# Some of the genes encode proteins that can act as therapeutic agents. (e.g.; the human growth hormone). Hence by offering patent protection to such genes, the interests of the pharmaceutical industries will be maintained. However, the pharmaceutical industries should be granted access to the genes and not the ownership. Monopolies on genes are not in public interest.

    # For Biotechnological companies, gene patents are considered as value generators and enhance the value of the company in the eyes of the investors. Most of the Biotechnological companies and research institutes have created Technology Transfer Offices (TTO) so that the patents generated by their research will generate huge financial rewards.

    # Sequences of genes and genomics provide data for further research. The patenting of genes forces the disclosure of information instead of it being kept as a trade secret. Full and free access to genomics data is essential for academic research and owning gene patents are the best way to ensure hindrance free access to such data.

    Morality and Patents- Is there a connection?

    Law and morality are inter-connected and some areas of law require the legal adjudicators to draw on morality in considering the decision making process. The patent law especially concerning the patenting of biotechnological inventions does just this. The best example of this would be Article 53 (a) of the European Patent Convention 1973, which does not allow the grant of patents for inventions the publication or exploitation of which would be considered to be contrary to ‘ordre public or morality. Most of the national patent laws of various countries embrace the moral standards within its ambit. When the legislatures enact patent laws, the moral standards of the community to which they belong to are one of the factors which affect their content. Moreover, the patenting system cannot be considered to be an ethically neutral concept. A system can be considered to be ethically neutral when it does not affect A's interests vis--vis B's interest. The whole crux of patents is to exclude others from access to information contained in the claims and hence it cannot be considered to be morally or ethically neutral. This act of excluding others to protect your interest will inevitably affect some one else's rights in some way or the other.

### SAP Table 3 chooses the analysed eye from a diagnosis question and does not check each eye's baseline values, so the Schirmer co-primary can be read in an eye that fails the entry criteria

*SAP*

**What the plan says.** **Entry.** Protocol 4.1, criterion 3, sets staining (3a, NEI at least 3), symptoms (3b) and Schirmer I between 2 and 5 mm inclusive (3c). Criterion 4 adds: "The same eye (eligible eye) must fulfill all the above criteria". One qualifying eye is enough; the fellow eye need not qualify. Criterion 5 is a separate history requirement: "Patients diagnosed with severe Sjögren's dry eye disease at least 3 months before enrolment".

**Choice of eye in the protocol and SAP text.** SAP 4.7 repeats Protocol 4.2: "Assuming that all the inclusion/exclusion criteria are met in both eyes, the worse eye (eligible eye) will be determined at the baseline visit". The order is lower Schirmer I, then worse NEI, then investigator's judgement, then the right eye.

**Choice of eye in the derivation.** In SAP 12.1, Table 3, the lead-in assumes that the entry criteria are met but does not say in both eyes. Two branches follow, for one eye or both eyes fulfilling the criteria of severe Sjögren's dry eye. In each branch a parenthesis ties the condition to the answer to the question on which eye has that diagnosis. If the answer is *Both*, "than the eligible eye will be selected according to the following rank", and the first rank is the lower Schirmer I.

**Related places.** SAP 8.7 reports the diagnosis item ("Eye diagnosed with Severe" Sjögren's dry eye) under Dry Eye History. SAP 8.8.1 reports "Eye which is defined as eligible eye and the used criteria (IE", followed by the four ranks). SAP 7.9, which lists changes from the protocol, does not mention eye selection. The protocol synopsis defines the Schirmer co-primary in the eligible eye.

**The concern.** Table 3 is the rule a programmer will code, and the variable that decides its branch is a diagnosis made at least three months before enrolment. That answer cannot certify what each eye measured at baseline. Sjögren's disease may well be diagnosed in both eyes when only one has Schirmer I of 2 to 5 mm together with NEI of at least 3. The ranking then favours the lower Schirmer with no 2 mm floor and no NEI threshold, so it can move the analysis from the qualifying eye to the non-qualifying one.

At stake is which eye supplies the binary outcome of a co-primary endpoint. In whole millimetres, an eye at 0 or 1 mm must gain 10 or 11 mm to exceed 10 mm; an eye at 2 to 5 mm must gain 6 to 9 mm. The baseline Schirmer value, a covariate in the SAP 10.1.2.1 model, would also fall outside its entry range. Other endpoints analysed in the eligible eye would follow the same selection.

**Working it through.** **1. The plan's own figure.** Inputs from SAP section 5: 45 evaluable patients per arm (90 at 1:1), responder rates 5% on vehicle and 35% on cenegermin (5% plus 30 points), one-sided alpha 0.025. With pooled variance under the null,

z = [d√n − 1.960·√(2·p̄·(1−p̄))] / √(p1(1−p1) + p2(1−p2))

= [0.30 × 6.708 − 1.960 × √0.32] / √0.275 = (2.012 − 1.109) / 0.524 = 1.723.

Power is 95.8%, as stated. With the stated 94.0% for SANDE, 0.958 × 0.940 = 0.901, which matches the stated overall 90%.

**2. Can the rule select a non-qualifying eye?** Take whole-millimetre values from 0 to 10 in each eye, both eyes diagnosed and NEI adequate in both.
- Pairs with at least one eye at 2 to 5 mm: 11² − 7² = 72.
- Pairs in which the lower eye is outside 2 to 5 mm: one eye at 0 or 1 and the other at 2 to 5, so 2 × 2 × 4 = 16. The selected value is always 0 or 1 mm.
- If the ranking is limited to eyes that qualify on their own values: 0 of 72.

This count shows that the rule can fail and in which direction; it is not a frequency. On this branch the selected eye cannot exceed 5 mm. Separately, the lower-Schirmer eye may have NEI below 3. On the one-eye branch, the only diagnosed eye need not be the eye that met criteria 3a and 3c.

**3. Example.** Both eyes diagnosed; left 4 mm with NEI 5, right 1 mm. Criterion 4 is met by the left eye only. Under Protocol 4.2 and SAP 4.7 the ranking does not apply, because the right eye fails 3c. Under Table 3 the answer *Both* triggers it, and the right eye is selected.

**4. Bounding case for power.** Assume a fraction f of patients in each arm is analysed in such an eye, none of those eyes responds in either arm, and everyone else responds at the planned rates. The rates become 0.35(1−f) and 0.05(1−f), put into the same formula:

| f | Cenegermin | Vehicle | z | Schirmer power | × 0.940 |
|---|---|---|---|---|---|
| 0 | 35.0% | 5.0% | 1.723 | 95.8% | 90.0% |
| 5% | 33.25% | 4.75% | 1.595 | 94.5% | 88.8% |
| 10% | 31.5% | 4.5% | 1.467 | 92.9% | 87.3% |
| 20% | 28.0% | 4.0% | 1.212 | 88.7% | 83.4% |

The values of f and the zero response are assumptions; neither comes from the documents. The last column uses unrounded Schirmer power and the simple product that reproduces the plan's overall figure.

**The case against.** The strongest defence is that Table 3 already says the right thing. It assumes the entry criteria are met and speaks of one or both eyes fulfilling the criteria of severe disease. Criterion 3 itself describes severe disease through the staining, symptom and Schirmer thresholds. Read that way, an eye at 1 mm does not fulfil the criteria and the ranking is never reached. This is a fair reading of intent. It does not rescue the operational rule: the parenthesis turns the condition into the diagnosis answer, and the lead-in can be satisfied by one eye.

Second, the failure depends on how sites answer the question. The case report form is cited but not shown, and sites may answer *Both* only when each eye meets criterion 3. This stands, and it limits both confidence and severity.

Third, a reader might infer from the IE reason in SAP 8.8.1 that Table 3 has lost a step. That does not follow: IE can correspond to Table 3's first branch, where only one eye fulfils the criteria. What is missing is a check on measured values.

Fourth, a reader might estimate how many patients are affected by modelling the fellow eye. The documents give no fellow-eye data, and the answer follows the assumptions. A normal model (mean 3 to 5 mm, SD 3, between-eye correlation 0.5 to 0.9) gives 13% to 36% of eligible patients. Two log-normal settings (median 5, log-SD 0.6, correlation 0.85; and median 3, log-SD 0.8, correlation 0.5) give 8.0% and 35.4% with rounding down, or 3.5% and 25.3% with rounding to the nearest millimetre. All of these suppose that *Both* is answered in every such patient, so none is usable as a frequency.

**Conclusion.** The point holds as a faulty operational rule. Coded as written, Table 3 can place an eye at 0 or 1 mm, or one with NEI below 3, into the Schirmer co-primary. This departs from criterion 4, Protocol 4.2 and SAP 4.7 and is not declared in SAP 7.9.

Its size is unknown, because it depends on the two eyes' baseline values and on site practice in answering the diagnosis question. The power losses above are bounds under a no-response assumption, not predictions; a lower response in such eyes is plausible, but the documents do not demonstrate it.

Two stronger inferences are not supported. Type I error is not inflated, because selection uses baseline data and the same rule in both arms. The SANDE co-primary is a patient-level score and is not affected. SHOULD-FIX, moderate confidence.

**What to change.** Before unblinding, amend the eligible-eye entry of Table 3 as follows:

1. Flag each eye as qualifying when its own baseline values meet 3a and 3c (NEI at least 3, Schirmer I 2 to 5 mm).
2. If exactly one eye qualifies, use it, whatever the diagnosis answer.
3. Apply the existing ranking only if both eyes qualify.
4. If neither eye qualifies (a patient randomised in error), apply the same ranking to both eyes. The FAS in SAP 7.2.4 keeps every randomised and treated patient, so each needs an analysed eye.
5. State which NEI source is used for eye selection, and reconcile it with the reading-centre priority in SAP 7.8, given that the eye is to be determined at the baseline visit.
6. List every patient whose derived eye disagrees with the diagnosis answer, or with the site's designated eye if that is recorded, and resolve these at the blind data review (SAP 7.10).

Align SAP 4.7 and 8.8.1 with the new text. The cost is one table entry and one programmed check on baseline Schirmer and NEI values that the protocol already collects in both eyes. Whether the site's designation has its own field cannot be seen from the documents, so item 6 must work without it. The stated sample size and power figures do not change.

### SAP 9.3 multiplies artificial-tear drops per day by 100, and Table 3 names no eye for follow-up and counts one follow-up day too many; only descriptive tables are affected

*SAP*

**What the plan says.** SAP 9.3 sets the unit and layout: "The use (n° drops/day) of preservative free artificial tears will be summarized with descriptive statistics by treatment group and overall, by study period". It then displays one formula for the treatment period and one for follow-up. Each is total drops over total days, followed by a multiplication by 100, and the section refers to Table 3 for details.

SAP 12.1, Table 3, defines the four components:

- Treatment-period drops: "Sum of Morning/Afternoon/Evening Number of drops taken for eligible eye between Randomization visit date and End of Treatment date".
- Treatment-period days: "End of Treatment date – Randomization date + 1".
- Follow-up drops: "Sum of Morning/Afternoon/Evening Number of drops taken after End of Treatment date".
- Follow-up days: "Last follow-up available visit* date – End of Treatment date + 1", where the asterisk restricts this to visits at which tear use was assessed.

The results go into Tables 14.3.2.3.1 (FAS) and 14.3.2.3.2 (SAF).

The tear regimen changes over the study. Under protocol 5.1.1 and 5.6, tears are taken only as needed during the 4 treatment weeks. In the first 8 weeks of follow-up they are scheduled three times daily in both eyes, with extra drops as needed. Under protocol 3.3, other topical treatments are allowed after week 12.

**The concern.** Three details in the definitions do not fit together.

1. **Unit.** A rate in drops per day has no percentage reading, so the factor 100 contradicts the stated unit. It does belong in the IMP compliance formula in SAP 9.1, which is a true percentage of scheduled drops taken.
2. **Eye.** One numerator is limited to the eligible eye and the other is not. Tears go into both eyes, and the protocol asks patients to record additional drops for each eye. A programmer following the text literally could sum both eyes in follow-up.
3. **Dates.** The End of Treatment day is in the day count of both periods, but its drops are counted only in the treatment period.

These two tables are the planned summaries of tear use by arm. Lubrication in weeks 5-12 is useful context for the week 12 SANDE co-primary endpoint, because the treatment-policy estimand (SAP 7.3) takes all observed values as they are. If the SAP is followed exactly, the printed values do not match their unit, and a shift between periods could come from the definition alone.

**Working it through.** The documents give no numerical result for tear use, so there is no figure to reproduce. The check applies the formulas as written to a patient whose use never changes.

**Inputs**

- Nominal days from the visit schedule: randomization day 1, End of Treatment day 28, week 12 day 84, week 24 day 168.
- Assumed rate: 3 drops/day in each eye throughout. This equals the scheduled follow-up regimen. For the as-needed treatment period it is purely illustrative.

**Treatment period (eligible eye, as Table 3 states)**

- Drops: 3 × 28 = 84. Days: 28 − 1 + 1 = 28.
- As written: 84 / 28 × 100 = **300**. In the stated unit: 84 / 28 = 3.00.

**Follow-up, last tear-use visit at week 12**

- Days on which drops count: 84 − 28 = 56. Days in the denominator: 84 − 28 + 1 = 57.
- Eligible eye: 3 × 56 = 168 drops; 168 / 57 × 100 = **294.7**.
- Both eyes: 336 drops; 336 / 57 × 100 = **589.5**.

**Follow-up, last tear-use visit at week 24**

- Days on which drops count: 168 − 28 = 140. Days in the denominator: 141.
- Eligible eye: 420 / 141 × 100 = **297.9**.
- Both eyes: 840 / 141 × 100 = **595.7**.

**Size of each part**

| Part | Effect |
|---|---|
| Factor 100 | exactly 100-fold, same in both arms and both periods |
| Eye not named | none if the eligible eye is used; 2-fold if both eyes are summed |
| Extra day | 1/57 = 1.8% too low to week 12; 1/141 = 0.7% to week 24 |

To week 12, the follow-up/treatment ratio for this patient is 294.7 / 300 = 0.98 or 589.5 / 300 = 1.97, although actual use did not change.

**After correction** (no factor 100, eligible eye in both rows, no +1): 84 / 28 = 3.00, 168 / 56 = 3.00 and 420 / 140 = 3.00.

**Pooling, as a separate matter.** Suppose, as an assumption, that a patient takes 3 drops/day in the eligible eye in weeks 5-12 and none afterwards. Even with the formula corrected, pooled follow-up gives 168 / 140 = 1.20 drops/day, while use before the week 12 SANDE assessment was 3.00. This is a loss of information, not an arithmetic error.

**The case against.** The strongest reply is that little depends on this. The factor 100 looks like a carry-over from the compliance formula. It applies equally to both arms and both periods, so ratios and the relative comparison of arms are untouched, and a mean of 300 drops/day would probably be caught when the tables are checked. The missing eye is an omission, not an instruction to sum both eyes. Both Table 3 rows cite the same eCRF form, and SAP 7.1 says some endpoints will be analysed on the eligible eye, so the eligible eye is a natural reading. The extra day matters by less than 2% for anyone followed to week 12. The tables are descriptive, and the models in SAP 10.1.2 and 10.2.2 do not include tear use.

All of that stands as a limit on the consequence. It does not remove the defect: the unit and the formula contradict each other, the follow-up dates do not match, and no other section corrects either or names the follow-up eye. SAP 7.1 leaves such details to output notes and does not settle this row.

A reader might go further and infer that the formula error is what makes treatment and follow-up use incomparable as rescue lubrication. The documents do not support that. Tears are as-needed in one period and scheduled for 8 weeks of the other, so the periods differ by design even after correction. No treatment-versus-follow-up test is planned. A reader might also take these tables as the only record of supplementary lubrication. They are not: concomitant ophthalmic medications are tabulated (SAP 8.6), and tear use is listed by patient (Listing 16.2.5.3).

Patenting within the biotechnological sphere and the subsequent opposition proceedings which have been undertaken by NGO's such as the Greenpeace, which have become worried by prospects such as the patenting of life, have led courts to highlight the relationship between patents and morality. However it has to be kept in mind that the concept of morality is relative to the values prevailing in society. The decisions based on morality should not be based on what some members of the public find objectionable, but should include a detailed analysis of the effect on human health, economic impact, environmental issues and opinion of the population as a whole. The main point, however is that non-patentability would only mean that the invention is not the subject of any property rights, it can still be used and worked even if it is contrary to public interest and morality as it still lies in the public domain.

    Why say NO to Life patenting?

    The WTO has forced countries to introduce laws that allow the patenting of life forms and living organisms. In India, this was done through the Patents Act of 1970. Due to the introduction of such a monopolistic set up where biotechnological inventions can be patented, it has led to an epidemic of biopiracy and the patenting of traditional knowledge. The following are the other reasons which have been laid down which object to life form patenting:
    # Farmers would be obliged to pay royalties on every generation of plants and livestock they buy and reproduce for production purposes.
    # Breeders will no longer have free access to germ plasm for developing new varieties of plants and animals.
    # Consumers will end up paying high prices for food, medicine and other biotechnological products.
    # In the end, public research which is paid for by all will be privatized by a few.
    # Food supply will be threatened by monopolistic control over genetic resources
    # The concept of Human rights will be threatened as human beings, and parts of their bodies will become the exclusive property of the patent holders.
    # Animal welfare will become a thing of the past as the patent system stimulates genetic engineering of animals for production of food and medicine no matter how they suffer.
    # But the main objection to the patenting of life forms are that DNA is a product of nature and not a product of human ingenuity.

    Patent law Articles:
    What is patent?
    Patenting of Micro-Organisms in India
    Patent & Its Effect In India
    Challenges to India Patent Regime
    Whether Patent Law Protects Biotechnological Inventions
    Patent Protection in the field of Nanotechnology